I don’t take women to bed.
I take them against the wall, hard and fast, and when I come I make sure they remember.
They always do.
I’m cocky as hell, but sh*t, I’ve got reason to be. I own Spades Royalle, the sexiest casino in Vegas. F*ck, the sexiest casino in the country.
I’m gonna keep building my empire all on my own – my ties with the mafia are in my past, buried with the bones of my family.
Toby Turner didn’t expect to stumble upon the remains of a human skeleton, washed down from the cliff top by a recent landslip.
He runs a small bookshop in the quiet seaside town of Lyme Regis in Dorset. His life’s not quite on track; his bookshop’s not doing too well, for one thing, and he’s not sure his relationship with his girlfriend-cum-fiancé Trisha is going anywhere either – at least, nowhere she would like it to go.
Toby takes a walk along the Blue Lias cliffs on Monmouth Beach to think things through, and here he finds the body of a woman; a woman, it transpires, who was murdered in 1978.
While on a book tour in Cambodia, author James Moore unwittingly seeks refuge in a brothel to escape a devastating flash flood. He and his translator witness the atrocities of girls forced into prostitution, including a young child with a special gift.
Together, they fight to not only save the girls from the rising flood waters, but from the menacing brothel owner and his men.
What’s the danger in one hot kiss?
When Claire Layton discovers a dead body in a Dumpster behind her restaurant, the killer demands she find the victim’s phone and flash drive or face fatal consequences. Her unlikely ally in the search is a cocky, muscle-bound private investigator Jake Warrick, who ticks her off almost as much as he turns her on…
Jake just wants to solve the case, but the impulsive and fiery Claire turns his plan upside down. Together they uncover a more complex crime than they’d ever imagined while things between them go from hot to downright combustible…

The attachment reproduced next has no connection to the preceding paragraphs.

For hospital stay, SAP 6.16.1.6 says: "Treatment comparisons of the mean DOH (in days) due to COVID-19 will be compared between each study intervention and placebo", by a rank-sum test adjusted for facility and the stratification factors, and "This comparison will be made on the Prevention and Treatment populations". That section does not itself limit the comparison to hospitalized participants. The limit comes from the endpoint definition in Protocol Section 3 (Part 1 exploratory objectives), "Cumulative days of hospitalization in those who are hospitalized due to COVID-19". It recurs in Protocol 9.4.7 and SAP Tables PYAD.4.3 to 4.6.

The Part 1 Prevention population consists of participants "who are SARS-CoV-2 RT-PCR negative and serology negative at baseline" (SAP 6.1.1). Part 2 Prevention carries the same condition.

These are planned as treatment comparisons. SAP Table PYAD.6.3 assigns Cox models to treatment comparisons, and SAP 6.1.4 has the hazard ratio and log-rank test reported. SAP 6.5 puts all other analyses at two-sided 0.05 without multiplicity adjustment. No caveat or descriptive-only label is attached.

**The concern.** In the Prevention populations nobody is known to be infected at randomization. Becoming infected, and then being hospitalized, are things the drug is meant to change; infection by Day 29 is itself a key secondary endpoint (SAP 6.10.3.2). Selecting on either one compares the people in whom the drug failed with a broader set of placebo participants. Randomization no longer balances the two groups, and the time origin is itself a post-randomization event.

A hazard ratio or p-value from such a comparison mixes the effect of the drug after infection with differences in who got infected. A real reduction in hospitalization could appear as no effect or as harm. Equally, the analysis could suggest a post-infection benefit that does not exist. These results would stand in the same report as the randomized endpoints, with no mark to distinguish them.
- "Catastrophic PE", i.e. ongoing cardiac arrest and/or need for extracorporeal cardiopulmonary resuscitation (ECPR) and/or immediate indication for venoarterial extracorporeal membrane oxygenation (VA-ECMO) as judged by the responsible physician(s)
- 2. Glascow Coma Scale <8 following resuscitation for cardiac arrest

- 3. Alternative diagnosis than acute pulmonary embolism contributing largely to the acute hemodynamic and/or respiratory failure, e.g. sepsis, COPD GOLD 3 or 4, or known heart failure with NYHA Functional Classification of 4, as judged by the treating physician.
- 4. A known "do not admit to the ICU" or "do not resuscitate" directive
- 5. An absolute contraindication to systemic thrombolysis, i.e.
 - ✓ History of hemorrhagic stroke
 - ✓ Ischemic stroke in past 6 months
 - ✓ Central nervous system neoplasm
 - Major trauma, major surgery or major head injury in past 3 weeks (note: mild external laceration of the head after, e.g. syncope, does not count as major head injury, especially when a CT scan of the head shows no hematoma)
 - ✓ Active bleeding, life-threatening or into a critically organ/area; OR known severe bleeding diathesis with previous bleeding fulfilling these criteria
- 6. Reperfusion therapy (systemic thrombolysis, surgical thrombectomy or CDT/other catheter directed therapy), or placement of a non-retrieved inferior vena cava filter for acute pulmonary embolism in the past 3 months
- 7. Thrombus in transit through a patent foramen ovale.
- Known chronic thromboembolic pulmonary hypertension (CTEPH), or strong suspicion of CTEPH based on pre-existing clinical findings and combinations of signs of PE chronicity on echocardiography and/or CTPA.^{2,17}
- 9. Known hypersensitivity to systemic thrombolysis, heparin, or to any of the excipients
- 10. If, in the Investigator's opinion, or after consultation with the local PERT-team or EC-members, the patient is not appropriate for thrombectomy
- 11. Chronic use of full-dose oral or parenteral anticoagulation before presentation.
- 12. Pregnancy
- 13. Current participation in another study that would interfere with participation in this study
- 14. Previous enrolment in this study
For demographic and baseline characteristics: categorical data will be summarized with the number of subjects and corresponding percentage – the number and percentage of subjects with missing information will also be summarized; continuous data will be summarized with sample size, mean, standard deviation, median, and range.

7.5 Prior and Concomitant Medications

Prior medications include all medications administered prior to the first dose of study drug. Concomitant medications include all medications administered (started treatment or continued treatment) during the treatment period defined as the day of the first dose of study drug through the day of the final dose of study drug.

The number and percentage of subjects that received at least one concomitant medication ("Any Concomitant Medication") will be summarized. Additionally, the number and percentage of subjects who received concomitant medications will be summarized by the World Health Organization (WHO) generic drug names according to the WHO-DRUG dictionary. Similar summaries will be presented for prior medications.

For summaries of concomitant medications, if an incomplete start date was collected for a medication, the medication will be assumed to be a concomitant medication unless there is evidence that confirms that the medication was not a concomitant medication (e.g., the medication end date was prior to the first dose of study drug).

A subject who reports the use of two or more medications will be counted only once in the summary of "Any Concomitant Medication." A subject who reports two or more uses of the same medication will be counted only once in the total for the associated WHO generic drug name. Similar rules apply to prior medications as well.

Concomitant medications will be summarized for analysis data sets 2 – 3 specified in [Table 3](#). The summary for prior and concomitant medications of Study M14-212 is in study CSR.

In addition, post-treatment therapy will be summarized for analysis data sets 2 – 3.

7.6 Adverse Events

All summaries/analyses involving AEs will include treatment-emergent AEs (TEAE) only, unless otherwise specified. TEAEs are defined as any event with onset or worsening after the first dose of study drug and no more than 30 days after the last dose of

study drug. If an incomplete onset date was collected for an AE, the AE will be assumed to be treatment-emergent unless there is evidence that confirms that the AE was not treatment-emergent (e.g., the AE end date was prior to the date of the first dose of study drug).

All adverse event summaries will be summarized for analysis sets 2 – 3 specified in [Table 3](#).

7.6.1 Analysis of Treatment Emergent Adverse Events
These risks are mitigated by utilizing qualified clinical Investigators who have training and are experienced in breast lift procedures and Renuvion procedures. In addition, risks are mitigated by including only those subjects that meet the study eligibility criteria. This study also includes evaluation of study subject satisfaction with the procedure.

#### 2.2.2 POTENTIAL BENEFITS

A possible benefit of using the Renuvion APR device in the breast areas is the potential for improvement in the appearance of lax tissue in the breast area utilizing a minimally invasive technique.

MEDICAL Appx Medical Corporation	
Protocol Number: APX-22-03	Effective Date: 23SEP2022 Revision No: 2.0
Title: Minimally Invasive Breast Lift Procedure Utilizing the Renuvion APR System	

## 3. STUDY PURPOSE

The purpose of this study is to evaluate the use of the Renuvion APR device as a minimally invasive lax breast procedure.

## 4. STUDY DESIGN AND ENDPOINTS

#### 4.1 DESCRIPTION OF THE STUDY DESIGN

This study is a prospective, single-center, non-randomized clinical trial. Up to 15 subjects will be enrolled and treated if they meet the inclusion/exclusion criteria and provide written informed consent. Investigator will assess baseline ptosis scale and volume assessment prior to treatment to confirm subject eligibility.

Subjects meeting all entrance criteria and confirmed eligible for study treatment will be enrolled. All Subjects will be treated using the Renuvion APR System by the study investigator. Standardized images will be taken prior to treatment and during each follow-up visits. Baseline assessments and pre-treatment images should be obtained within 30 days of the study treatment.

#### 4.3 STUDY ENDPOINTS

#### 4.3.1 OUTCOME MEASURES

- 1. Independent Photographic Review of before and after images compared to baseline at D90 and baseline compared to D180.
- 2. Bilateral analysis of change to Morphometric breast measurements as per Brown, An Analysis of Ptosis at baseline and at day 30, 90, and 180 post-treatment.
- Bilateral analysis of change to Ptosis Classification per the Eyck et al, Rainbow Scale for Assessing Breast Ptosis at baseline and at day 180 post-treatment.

Skye Emery believes in true love.
A romantic idealist, she believes wholeheartedly that everyone will get their happy ending. Everyone except her.
After drowning in the devastation left behind by a cheating father, keeping men at arms length and finding solace in a dirty book and a pint of ice cream is a safer option.
Enter Ben Mackinnon. The sexy reformed manwhore with a complicated past of his own, he overwhelms her with his perfect mix of sweet sincerity and dirty talking dominance.
Gibson has been adjusting to his new job as a Wrecker – part cop, part garbage man, dealing with malfunctioning automatons. But he is beginning to suspect that there is more to these malfunctions than meets the eye.
How is it that some of the malfunctioning automatons seem able to spontaneously learn new skills?
Why did Red Eye, the automaton that nearly killed him, ask such searching, existential questions?
As Gibson and his Wrecker allies ponder a growing surge in cases of automaton ‘outliers’ – units that begin acting strangely but show no signs of malfunction or external tampering – they stumble across a criminal conspiracy that threatens to change the world as they know it.
Interior Decorator Madison Night might look like a throwback to the sixties, but as business owner and landlord, she proves that independent women can have it all. But when a killer targets women dressed in her signature style—estate sale vintage to play up her resemblance to fave actress Doris Day—what makes her unique might make her dead.